World Intellectual Property Organization

WIPO Arbitration and Mediation Center

ADMINISTRATIVE PANEL DECISION

Roche Products Limited v. RLS Holding

Case No. D2012-0217

1. The Parties

The Complainant is Roche Products Limited of San Francisco, California, United States of America, represented by Lathrop & Gage LLP, United States of America.

The Respondent is RLS Holding of Fujairah, United Arab Emirates.

2. The Domain Name and Registrar

The disputed domain name <accutanebuy.net> (the “Domain Name”) is registered with eNom.

3. Procedural History

The Complaint was filed with the WIPO Arbitration and Mediation Center (the “Center”) on February 7, 2012. On February 8, 2012, the Center transmitted by email to eNom a request for registrar verification in connection with the Domain Name. On February 8, 2012, eNom transmitted by email to the Center its verification response confirming that the Respondent is listed as the registrant and providing the contact details.

The Center verified that the Complaint satisfied the formal requirements of the Uniform Domain Name Dispute Resolution Policy (the “Policy” or “UDRP”), the Rules for Uniform Domain Name Dispute Resolution Policy (the “Rules”), and the WIPO Supplemental Rules for Uniform Domain Name Dispute Resolution Policy (the “Supplemental Rules”).

In accordance with the Rules, Paragraphs 2(a) and 4(a), the Center formally notified the Respondent of the Complaint, and the proceedings commenced on February 9, 2012. In accordance with the Rules, paragraph 5(a), the due date for Response was February 29, 2012. The Respondent did not submit any response. Accordingly, the Center notified the Respondent’s default on March 1, 2012.

The Center appointed Nicholas Smith as the sole panelist in this matter on March 6, 2012. The Panel finds that it was properly constituted. The Panel has submitted the Statement of Acceptance and Declaration of Impartiality and Independence, as required by the Center to ensure compliance with the Rules, Paragraph 7.

4. Factual Background

The Complainant, together with its affiliated companies, is a major healthcare supplier in the field of pharmaceuticals and diagnostic products. It operates in more than 100 countries.

The Complainant, together with its affiliated companies produces a pharmaceutical product called Roaccutane. This drug, also known as isotretinoin is used for the treatment of severe nodular and/or inflammatory acne conglobata or recalcitrant acne. The Complainant has registered a trade mark consisting of the word “Roaccutane” (the “ROACCUTANE Mark”) in numerous countries around the world, including United Kingdom of Great Britain and Northern Ireland, Ireland, Malaysia and Singapore.

The Complainant used to sell a pharmaceutical product known by the name “Accutane”. This product was also an isotretinoin medication. Accutane had been sold by the Complainant since 1972.

The Domain Name <accutanebuy.net> was registered on August 16, 2011.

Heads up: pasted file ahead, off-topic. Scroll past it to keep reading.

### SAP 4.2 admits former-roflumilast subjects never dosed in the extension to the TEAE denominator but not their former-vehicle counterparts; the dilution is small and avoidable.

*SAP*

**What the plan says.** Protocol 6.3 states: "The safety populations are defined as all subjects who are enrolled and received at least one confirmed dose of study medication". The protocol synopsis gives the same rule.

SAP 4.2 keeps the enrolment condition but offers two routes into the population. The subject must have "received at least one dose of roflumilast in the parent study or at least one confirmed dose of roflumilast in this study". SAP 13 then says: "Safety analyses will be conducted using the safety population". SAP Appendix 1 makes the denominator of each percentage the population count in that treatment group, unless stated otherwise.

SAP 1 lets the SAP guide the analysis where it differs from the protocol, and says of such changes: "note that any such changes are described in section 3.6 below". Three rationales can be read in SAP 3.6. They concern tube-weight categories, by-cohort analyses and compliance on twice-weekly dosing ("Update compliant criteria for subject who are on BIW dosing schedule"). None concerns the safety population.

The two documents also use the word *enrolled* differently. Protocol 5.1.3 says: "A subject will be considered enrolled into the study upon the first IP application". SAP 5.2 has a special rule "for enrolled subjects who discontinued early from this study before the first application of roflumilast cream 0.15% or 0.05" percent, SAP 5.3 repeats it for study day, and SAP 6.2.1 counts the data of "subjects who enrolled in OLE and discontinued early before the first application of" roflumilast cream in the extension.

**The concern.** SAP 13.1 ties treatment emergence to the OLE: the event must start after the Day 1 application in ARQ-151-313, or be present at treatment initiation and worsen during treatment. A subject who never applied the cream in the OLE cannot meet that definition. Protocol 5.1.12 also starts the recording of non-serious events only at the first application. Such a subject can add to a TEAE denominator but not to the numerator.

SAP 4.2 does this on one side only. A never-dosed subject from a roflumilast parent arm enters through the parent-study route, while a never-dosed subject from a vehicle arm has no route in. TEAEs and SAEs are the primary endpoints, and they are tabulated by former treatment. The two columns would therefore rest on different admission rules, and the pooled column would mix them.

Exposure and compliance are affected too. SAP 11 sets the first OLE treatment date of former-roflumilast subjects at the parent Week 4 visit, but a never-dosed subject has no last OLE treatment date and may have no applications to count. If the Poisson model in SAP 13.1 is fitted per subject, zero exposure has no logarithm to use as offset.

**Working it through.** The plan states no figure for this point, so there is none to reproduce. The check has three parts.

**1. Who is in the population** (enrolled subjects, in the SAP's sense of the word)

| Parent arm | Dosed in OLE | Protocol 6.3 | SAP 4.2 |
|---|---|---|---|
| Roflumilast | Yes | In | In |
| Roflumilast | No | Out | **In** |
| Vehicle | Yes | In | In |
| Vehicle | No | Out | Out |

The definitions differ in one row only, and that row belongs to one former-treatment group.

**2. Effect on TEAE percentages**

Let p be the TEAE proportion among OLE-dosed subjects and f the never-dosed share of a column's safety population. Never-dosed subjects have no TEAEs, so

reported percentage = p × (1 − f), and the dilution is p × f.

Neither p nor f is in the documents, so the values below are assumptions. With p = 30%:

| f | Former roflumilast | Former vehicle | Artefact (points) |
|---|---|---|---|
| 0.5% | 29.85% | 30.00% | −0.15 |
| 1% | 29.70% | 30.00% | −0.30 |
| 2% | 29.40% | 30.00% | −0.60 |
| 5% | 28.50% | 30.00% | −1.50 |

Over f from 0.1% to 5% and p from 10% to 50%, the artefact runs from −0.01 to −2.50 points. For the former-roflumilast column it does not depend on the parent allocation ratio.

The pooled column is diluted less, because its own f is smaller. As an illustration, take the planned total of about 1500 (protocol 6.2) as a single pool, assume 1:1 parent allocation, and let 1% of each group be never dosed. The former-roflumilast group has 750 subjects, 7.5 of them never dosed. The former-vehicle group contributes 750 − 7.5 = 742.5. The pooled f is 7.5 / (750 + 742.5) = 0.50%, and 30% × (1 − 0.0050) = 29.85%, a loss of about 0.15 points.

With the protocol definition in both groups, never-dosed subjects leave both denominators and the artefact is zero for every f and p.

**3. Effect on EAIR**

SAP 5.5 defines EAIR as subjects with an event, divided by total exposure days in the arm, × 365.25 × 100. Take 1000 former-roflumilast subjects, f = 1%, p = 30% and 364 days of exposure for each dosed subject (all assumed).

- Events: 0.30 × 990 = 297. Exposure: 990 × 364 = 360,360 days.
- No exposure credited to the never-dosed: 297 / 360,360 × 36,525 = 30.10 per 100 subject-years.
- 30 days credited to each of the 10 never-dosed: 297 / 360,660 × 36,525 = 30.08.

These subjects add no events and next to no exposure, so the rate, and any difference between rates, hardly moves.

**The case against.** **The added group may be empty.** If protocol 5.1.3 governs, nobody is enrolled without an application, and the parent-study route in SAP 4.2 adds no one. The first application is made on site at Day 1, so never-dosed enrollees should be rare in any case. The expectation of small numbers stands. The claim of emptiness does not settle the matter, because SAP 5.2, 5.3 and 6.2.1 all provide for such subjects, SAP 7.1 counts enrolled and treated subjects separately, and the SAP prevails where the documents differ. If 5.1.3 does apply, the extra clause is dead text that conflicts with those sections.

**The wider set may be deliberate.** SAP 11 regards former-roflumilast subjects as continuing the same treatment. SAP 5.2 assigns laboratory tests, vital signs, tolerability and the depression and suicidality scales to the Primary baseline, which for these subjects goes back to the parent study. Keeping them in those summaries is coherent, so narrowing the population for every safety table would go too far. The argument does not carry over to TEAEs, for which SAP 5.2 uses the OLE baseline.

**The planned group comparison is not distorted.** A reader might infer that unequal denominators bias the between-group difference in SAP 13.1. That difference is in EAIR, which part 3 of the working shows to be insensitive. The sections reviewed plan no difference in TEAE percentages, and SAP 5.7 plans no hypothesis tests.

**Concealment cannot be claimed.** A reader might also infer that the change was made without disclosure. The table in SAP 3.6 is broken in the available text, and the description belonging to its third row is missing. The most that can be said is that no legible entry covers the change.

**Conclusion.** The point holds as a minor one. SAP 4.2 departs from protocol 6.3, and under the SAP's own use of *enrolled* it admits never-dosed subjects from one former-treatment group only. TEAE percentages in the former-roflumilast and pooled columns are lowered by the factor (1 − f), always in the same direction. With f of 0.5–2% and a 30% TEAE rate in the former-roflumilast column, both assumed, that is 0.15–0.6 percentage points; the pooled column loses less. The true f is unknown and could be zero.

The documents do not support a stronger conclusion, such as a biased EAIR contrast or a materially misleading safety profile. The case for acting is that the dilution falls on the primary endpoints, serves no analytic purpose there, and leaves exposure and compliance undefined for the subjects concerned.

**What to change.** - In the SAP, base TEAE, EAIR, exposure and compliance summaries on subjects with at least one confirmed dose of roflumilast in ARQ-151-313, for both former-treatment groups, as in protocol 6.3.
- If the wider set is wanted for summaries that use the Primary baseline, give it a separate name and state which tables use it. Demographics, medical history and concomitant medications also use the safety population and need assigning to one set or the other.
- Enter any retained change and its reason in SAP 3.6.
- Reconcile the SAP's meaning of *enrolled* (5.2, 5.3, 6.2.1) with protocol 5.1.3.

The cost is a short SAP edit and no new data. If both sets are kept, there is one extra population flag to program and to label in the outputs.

5. Parties’ Contentions

A. Complainant

The Complainant makes the following contentions:

(i) that the Domain Name is confusingly similar to the Complainant’s ROACCUTANE Mark or the Complainant’s ACCUTANE Mark;

(ii) that the Respondent has no rights nor any legitimate interests in respect of the Domain Name; and

(iii) that the Domain Name has been registered and is being used in bad faith.

The Complainant is the owner of the ROACCUTANE Mark which is a registered trademark in multiple countries including the United Kingdom, Ireland, Malaysia and Singapore. The ROACCUTANE Mark is applied to a drug produced by the Complainant, namely isotretinoin, which is used for the treatment of severe nodular and/or inflammatory acne conglobata or recalcitrant acne.

The Complainant has also sold isotretinoin medication under the name “Accutane” (the “ACCUTANE Mark”). The ACCUTANE Mark was promoted in print advertisements, medical journals, promotional materials, packaging, medical informational materials, television advertising and direct mailings. The ACCUTANE Mark has been used by the Complainant and its related entities since 1972. Products containing the ACCUTANE Mark are still sold by the Complainant on a limited scale. The panel in Roche Products Limited v. Andrew Palanich, NAF Claim Nr.: FA1010001354115 (National Arbitration Forum, November 29, 2010) found that the ACCUTANE mark still has secondary meaning and warrants trade mark protection.

The Domain Name consists of the ACCUTANE Mark in its entirety with the addition of the word “buy”. Alternatively, the Domain Name consists of the ROACCUTANE Mark with the addition of the word “buy” and the subtraction of the prefix “RO”. Numerous panel decisions have established that the addition of words, letters or numbers to a mark used in a domain name does not alter the fact that the domain name is confusingly similar to the mark. In general, a user of a mark may not avoid likely confusion by appropriating another's entire mark and adding descriptive or non-distinctive matter to it. Thus the addition of the descriptive term "buy" does not prevent a finding that there is a likelihood of confusion in this case.

The Respondent has no rights or legitimate interests in the Domain Name. The Complainant has not authorized or licensed the Respondent to use the ACCUTANE Mark or the ROACCUTANE Mark. “Roaccutane” and “Accutane” are not dictionary words and have no valid use other than in connection with Complainant’s brands of isotretinoin acne medication.

The Domain Name resolves to a website that displays the ACCUTNE Mark (the “Respondent’s Website”). The Respondent’s Website sells pharmaceutical products produced by third party competitors of the Complainant including generic isotretinoin. This does not amount to a bona fide offering of goods or services, nor does this amount to legitimate non commercial or fair use of the domain name without intent for commercial gain. As such, the Respondent does not have rights or legitimate interests in the Domain Name.